Chris Gerdes’ report on a Stanford ethics conference was good in that it went well past the ridiculous trolley problem question (what if the machine has to choose between harming two different humans), which has become the bane of anybody who talks about robocars. You can see my answer if you haven’t by now.
Their focus was on more real problems, like when you illegally cross the double yellow line to get around a stalled car, or what you do if a child runs into the street chasing a ball. I am not sure I liked Gerdes’ proposal — that the systems compute a moral calculus, putting weights on various outcomes and following a formula. I don’t think that’s a good thing to ask the programmers to do.
If we really do have a lot of this to worry about, I think this is a place where policymakers could actually do something useful. They could set up a board of some sort. A vendor/programmer who has an ethical problem to program would put it to the board, and get a ruling, and program in that ruling with the safe knowledge they would not be blamed, legally, for following it.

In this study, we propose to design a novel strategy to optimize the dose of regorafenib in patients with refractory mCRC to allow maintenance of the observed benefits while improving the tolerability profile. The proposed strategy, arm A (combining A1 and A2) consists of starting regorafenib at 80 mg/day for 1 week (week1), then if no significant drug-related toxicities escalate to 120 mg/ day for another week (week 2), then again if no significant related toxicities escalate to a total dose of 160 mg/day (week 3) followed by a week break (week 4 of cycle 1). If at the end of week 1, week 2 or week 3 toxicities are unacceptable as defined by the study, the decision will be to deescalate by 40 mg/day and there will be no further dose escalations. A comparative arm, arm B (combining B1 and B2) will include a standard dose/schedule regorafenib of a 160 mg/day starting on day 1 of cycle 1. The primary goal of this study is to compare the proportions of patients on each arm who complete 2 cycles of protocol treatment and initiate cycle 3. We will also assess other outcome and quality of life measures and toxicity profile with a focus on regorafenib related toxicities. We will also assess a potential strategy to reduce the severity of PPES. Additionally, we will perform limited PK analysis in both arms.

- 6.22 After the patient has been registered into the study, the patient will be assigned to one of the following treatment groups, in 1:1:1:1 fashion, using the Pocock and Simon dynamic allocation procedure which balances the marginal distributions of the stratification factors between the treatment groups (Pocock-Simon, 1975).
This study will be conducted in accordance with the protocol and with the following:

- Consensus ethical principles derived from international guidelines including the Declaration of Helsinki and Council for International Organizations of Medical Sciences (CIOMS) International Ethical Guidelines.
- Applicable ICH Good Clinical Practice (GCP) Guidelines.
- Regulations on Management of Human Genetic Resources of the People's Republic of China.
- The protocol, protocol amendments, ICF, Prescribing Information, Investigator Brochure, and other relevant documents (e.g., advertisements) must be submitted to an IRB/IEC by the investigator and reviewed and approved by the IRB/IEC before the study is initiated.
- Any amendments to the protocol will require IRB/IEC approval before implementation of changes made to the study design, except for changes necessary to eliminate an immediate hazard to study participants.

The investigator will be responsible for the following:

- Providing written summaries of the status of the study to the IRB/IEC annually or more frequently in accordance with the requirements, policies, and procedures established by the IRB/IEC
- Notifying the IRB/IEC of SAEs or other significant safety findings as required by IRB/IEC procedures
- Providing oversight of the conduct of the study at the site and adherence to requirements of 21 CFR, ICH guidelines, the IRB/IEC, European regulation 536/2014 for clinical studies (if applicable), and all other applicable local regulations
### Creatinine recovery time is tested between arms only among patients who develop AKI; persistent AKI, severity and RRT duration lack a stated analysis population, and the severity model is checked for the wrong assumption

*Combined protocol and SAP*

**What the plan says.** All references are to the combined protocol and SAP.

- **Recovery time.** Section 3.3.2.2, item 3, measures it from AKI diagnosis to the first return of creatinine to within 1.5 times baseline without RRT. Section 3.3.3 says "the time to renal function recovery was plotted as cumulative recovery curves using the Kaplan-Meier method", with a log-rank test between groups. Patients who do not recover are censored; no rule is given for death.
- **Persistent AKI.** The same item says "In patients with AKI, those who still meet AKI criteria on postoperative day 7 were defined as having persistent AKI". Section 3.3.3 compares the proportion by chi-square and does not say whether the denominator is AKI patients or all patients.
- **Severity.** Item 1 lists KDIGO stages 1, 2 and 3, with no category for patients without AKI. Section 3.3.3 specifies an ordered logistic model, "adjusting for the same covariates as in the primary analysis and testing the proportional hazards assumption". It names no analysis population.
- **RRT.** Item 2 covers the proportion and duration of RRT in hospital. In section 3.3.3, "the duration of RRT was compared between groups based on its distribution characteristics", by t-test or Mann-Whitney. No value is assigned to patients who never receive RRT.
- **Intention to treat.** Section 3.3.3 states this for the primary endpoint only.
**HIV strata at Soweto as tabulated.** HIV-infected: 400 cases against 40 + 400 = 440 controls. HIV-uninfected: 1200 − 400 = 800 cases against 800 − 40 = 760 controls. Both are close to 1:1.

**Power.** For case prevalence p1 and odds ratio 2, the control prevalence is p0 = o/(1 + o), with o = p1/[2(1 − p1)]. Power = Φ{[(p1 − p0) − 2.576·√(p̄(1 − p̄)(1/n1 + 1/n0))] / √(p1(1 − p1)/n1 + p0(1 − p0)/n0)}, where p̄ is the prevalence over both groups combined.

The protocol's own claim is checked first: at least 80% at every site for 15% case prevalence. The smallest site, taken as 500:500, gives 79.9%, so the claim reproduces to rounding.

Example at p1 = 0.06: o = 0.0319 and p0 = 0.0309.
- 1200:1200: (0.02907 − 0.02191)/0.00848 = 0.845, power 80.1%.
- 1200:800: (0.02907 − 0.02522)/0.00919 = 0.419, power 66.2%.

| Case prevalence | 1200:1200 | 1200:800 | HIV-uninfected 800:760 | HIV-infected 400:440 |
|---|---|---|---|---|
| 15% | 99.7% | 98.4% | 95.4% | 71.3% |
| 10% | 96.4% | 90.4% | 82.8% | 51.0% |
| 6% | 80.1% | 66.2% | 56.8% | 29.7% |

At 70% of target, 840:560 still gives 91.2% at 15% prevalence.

The programmers would know how to properly frame the questions, but they could also refine them. They would frame them differently than lay people would imagine, because they would know things. For example:
My vehicle encounters a child (99% confidence) who darts out from behind a parked van, and it is not possible to stop in time before hitting the child. I have an X% confidence (say 95%) that the oncoming lane is clear and a y% confidence (90%) that the sidewalk is clear though driving there would mean climbing a curb, which may injure my passenger. While on the sidewalk, I am operating outside my programming so my risk of danger increases 100 fold while doing so. What should I do?
Let the board figure it out, and let them understand the percentages, and even come back with a formula on what to do based on X, Y and other numbers. Then the programmer can implement it and refine it.